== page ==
The thirsty demand for book recommendations is part-and-parcel of long term travel. While iPods and laptops are great time-wasters on an endless bus journey, nothing satisfies like the pages of a good book. When I travel, I try and limit my reading to non-fiction. After all, to travel for travel itself is so fundamentally indulgent that the least I can do is try and learn as I go! Most of the books I buy or trade are therefore non-fiction, but I've been handed some great fiction to read during my journey and have included those as well. In addition, I've included some of my favorites from home at the end of the list.

I will surely update this list at the end of my trip, but these are the books that have stood out during the last 15 months.

Some of the Best Books that I Enjoyed on my RTW:

Three Cups of Tea by Greg Mortensen and David Relin. Pat Hatry, a fiery, inspirational partner at my former law firm gave me a signed copy of this book as a going away gift, and I loved it so much I mailed it to my brother from Bariloche, Argentina (garnering myself a marriage proposal from the postman in the process). You read this book for the story, not the writing - but the story envelops you wholeheartedly. An "against-all-odds" tale of Mortensen's efforts to educate girls in Afghanistan, address the cultural prejudices he witnesses in North America and tackle the crippling poverty he witnesses on his trips to the Middle East.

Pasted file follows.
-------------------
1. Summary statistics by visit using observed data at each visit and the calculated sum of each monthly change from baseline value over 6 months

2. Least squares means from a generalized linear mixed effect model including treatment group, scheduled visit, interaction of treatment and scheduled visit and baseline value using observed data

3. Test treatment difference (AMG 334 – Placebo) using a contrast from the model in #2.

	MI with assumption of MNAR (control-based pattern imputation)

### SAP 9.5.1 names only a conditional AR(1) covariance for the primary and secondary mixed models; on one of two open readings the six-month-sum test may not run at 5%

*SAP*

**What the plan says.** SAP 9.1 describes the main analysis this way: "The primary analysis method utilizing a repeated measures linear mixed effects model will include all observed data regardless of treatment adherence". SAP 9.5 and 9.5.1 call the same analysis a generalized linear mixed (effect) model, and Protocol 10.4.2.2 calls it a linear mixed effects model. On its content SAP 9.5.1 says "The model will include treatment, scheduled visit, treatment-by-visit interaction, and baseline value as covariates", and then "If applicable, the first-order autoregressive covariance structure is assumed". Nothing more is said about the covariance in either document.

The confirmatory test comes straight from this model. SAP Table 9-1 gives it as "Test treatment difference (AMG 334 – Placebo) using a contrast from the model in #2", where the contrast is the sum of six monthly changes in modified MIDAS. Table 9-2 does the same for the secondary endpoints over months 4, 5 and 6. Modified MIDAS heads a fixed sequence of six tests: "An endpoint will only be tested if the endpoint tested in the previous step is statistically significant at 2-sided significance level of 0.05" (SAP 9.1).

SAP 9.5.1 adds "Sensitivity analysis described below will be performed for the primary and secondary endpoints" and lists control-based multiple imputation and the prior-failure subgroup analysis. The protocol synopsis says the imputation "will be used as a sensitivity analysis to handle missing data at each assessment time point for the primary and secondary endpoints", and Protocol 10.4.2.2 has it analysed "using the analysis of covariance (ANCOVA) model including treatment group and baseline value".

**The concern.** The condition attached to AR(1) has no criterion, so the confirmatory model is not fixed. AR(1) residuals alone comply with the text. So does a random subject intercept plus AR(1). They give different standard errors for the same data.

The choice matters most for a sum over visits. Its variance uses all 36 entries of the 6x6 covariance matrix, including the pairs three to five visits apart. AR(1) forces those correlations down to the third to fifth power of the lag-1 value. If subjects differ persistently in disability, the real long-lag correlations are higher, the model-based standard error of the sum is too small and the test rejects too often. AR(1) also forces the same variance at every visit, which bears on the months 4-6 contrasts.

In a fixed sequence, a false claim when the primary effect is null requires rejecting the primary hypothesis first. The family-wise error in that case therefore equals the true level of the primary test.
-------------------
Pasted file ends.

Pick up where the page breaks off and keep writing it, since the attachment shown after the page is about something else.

Leaving Microsoft to Change the World by John Wood. If you enjoyed Three Cups of Tea, read Wood's account of his metamorphosis from corporate executive at Microsoft to philanthropist extraordinaire. While Mortensen's personality often served as a deterrent to the success of his endeavours (he was notably disorganized and often forgot about the commitments he made to speak to a crowd), Wood's business acumen and the many skills he developed at Microsoft enabled his organization Room to Read to become extremely successful. Room to Read is now building schools, bilingual libraries and providing scholarships in 9 countries, and their innovative approach to fundraising and development (local R2R chapters in Europe, North America and Australia (among other countries) raise a considerable amount of the funds; communities receiving schools or libraries must co-invest portions of the materials or labour in order to ensure a vested interest in the project) has translated into a lot of happy children and community pride. For me, the idea that the scholarships for girls included not only the books and cost of schooling, but school uniforms, schools and bookbags was particularly touching; it is rare that an organization's attention to detail is so thorough and effective.

The Devil's Picnic: Travels through the Underworld of Food and Drink by Taras Grescoe. Disregarding the introduction, which I thought detracted from the overall book, The Devil's Picnic is an informative, highly entertaining read. Travel with Grescoe as he criss-crosses the globe in search of forbidden foods and drink, and laugh with him as he tries his hand at them upon arrival. With a colourful history of each "devil's dish", from raw-milk cheeses in France to mate de coca in Bolivia to moonshine in Norway, it's a really fun read. Of course, the fact that Grescoe is from my hometown of Montreal doesn't hurt either!

Cod: A Biography of the Fish that Changed the World by Mark Kurlansky.

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  • Jodi Ettenberg

    Born in Montreal, Canada, Jodi Ettenberg is a former new media and technology lawyer who quit her job after 5+ years of working…

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